Residents of a northwest Edmonton condo building deemed at risk of collapse are demanding answers about how construction flaws went undetected for decades — and who can be held accountable.
An evacuation order was issued this week at Castledowns Pointe at 12618 152nd Ave. after engineers investigating a March 2023 fire determined the entire four-storey structure lacked structural integrity.
On Wednesday night, owners of the building’s 83 units attended an emergency meeting with property management and the engineers whose report triggered the evacuation.
“Thank God for the fire,” engineer Jamie Murphy told owners during a presentation of his findings.
“As much as it was disruptive to you, and it’s not what we want to see. It could have been worse,” he said. “You could have [gone] on and something could have catastrophically failed. And that’s devastating.”
As images of the structural flaws discovered inside the building were projected across the room, owners heard the details of why their homes are unsafe. Many asked questions about who was involved in construction and how the structural flaws were overlooked.
Castledowns Pointe was built in 1999. Lisa Brown, who has owned a unit in the building since 2008, said she can’t fathom how the design flaws went unnoticed through the construction process.
Near cracks that had formed in the hall outside her unit, engineers opened up the drywall to discover bowing trusses and flawed framing.
“I was just shocked to see what was behind the wall because there is no explanation, there is no craftsmanship,” Brown said.
“There is literally nothing that can explain what was found in the framing, which then brings up why did the City of Edmonton pass this? Because they had to have passed this.”
City spokesperson said “no concerns were noted” during the final inspection on the building in November 2000.
Castledowns Pointe’s property manager, Simco Management, said the condo board has retained legal counsel and is exploring litigation against the parties involved in the construction process.
Brown said she expects she and other owners will have little legal recourse. She fears for the financial hardships ahead, with condo fees and mortgage payments still due.
“Sometimes having more information is hard because you know what’s going to come, and the hardship that’s going to come with it,” she said.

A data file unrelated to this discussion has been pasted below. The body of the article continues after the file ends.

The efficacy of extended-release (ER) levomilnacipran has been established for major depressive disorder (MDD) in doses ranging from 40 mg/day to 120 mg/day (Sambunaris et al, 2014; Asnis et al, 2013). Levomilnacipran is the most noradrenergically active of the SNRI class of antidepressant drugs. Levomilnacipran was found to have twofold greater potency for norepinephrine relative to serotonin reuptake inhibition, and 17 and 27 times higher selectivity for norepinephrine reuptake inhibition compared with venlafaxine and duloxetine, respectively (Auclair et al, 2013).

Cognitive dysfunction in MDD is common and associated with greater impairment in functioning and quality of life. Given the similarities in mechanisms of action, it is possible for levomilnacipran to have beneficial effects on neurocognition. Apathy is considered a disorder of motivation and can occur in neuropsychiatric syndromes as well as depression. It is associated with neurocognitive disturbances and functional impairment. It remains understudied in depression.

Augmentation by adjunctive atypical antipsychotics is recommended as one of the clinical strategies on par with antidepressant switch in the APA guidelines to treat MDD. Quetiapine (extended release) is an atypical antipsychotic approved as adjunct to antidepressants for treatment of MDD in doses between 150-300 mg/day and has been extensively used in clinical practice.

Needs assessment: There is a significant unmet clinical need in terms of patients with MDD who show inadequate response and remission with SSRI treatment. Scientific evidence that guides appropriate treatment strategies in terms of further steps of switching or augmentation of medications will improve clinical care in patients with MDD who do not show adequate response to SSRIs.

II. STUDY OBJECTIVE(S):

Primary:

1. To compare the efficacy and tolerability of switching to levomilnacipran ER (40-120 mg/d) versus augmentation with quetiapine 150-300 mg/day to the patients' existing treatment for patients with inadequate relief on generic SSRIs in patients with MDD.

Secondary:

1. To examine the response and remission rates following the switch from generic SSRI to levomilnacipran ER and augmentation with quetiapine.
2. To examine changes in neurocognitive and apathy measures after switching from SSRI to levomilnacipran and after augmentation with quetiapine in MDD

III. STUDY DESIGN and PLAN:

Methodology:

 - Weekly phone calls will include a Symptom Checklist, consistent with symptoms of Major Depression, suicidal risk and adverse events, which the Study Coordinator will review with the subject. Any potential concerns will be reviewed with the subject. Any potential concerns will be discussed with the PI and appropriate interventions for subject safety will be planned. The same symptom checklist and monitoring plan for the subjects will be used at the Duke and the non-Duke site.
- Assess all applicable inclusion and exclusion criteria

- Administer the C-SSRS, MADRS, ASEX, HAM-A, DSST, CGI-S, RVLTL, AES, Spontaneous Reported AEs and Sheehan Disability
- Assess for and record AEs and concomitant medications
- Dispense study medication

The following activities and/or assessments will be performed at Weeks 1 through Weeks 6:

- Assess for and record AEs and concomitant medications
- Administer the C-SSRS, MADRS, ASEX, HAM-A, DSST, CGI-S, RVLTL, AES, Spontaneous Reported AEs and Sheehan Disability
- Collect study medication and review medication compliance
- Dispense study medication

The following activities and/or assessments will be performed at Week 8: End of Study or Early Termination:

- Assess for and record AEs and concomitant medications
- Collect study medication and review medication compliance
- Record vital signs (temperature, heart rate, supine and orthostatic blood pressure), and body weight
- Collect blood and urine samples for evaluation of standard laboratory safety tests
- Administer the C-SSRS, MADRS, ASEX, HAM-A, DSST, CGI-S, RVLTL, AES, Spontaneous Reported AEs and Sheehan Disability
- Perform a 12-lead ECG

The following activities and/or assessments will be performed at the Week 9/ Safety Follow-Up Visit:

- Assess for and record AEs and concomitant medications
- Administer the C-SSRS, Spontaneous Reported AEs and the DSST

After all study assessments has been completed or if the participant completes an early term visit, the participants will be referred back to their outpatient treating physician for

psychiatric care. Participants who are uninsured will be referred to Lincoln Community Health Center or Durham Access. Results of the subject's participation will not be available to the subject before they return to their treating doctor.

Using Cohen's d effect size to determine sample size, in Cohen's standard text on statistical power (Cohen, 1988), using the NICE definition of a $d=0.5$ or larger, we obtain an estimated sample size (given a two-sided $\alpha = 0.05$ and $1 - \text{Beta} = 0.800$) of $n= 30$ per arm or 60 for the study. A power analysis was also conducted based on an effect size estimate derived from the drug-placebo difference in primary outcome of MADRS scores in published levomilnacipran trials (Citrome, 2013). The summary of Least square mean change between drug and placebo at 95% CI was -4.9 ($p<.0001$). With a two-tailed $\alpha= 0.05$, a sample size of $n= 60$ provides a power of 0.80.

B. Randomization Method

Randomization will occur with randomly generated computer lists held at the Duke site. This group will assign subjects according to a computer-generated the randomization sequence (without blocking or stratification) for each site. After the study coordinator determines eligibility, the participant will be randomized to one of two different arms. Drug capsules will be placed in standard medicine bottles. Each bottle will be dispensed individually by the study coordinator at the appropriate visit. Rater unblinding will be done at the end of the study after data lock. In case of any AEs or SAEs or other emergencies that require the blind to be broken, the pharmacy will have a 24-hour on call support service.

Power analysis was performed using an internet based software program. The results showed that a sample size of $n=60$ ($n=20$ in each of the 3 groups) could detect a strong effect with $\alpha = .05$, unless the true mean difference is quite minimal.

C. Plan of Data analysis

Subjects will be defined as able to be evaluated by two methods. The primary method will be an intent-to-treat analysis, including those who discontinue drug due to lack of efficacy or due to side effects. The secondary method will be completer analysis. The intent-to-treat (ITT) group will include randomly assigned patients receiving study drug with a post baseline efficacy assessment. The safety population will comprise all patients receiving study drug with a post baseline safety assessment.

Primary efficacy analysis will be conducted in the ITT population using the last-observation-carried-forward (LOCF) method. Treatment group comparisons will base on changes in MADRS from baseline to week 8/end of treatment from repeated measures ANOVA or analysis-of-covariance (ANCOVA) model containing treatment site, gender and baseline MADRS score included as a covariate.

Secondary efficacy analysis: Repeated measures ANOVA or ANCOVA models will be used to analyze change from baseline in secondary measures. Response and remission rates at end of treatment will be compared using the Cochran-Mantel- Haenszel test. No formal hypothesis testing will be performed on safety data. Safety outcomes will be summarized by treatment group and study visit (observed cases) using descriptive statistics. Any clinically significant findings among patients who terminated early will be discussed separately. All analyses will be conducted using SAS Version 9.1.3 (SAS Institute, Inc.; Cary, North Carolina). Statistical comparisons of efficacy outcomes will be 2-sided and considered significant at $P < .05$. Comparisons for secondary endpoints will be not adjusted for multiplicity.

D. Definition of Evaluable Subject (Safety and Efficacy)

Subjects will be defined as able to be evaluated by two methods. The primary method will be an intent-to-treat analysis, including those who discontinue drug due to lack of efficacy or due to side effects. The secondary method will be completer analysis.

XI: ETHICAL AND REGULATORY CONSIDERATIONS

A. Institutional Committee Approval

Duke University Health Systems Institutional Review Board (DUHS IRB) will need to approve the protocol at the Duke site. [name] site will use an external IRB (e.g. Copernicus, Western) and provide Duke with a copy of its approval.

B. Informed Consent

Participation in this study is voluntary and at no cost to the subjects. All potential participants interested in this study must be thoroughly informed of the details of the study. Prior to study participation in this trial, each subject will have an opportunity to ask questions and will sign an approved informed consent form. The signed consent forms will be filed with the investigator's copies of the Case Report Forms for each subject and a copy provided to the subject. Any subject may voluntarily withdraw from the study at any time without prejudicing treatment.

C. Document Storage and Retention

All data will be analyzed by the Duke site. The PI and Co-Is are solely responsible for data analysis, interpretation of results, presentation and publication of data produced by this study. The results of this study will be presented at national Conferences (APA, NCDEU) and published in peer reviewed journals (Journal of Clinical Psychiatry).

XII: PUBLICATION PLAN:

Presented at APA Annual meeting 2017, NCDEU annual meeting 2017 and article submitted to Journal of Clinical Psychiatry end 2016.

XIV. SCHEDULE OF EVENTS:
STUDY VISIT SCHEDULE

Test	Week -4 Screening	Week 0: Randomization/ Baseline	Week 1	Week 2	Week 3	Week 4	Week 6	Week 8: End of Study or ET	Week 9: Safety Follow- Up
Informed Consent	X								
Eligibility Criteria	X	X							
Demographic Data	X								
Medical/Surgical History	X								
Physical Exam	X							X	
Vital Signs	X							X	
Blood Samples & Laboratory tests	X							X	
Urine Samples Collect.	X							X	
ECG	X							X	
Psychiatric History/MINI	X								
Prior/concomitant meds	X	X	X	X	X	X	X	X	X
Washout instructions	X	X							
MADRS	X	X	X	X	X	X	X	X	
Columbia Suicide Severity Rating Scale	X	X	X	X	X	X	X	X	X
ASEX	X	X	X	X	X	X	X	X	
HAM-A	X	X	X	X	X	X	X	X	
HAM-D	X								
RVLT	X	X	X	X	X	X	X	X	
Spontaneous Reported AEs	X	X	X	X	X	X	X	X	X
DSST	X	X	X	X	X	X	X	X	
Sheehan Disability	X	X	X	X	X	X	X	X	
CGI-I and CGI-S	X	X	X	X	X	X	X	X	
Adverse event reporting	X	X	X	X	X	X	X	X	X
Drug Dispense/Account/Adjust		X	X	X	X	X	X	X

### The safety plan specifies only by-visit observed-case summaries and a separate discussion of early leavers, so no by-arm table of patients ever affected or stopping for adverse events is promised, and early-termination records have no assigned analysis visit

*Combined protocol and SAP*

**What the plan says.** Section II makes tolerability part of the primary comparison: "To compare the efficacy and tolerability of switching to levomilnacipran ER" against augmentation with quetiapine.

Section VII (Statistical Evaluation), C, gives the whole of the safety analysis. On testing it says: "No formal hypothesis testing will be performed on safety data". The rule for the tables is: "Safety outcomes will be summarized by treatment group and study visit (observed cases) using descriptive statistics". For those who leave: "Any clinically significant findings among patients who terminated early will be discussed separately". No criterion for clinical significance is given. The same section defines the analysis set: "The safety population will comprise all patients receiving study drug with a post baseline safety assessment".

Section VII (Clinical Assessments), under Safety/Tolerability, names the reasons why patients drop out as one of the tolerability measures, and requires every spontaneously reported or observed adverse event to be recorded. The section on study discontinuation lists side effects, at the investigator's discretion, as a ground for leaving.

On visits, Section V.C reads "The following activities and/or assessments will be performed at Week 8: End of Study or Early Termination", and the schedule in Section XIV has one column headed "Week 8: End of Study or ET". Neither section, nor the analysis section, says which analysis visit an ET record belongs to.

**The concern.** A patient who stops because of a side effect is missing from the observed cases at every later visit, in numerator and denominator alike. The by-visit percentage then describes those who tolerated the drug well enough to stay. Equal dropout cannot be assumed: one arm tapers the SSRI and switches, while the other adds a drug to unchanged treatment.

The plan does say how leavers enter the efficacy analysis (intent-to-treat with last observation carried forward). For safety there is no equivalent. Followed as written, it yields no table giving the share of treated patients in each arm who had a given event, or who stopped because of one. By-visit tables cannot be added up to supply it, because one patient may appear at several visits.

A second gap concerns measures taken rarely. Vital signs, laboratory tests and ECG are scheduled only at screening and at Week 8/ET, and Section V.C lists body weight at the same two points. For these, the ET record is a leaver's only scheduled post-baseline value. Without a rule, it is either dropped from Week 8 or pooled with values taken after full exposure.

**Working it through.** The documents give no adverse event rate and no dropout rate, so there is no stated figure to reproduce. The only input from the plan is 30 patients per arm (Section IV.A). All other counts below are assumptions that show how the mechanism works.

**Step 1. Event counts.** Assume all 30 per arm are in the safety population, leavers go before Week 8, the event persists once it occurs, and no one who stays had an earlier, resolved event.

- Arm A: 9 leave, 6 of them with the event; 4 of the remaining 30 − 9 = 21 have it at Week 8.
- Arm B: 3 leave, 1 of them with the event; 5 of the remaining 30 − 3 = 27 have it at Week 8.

“If we have to rebuild this building, and it would cost millions of dollars, we are on the hook.
“We are not people of a lot of means, so there are going to be a lot of people who are going to suffer with this.”
Owners and tenants received notice Sept. 1 that their homes were at risk of collapse. The condo board urged residents to pack a bag and vacate the building immediately. A formal evacuation order from the city followed on Tuesday.
Structural engineering firm Read Jones Christoffersen Ltd. determined the building’s construction did not match the original architectural and structural designs — and that it is under-designed to carry the structural load.
The firm’s investigation discovered incomplete framing that was beginning to twist and crack, as well as bowing walls, incomplete foundations and dangerously weak trusses inside the walls.
Murphy, the engineer who spoke at Wednesday’s meeting, said making the building safe will be difficult and costly as each of the problem spots would need to be exposed before repairs could be made.
The City of Edmonton said a building permit for the project was issued in August 1999.
The city declined to provide CBC a copy of the inspection report but detailed how the process usually works.
Spokesperson Mary-Ann Thurber said the building code required the involvement of professional architects and engineers who were responsible for design and construction.
“The city does not specifically or necessarily inspect the structural components of large buildings which employ professional involvement,” she said.
“Passing the final building/occupancy inspection marks the end of the building safety codes process.”
Thurber said that for certain buildings, follow-up inspections may be carried out by fire safety code inspectors, or be done if a building falls into disrepair.
Robert Noce, an Edmonton-based lawyer who specializes in condominiums, said owners will need to decide if the building is worth saving, and if they want to pursue what would likely be a costly, protracted legal battle.
“This is an absolutely tragic situation,” Noce said Thursday.
“There are a lot of questions that need to be answered in terms of a budget, timing and whether or not the corporation even has a chance of winning and being successful in getting a judgment.”
Hugh Willis, a lawyer with Willis Law hired by the condo corporation, said all legal options are being explored as his firm begins to investigate the construction process in detail.
Cases like this are incredibly challenging to litigate, especially two decades after construction, he said. They will need to identify every party involved in the project and determine where critical safeguards in the inspection process may have failed.
But for now the focus is on ensuring that displaced owners can retrieve their belongings and be better prepared for the hard decisions ahead, he said.
“The personal toll this takes on the individuals is significant,” Willis said.
“Whenever we have a catastrophe, getting the group together in a room in the immediate aftermath is absolutely critical. There’s so many questions and not a lot of answers.”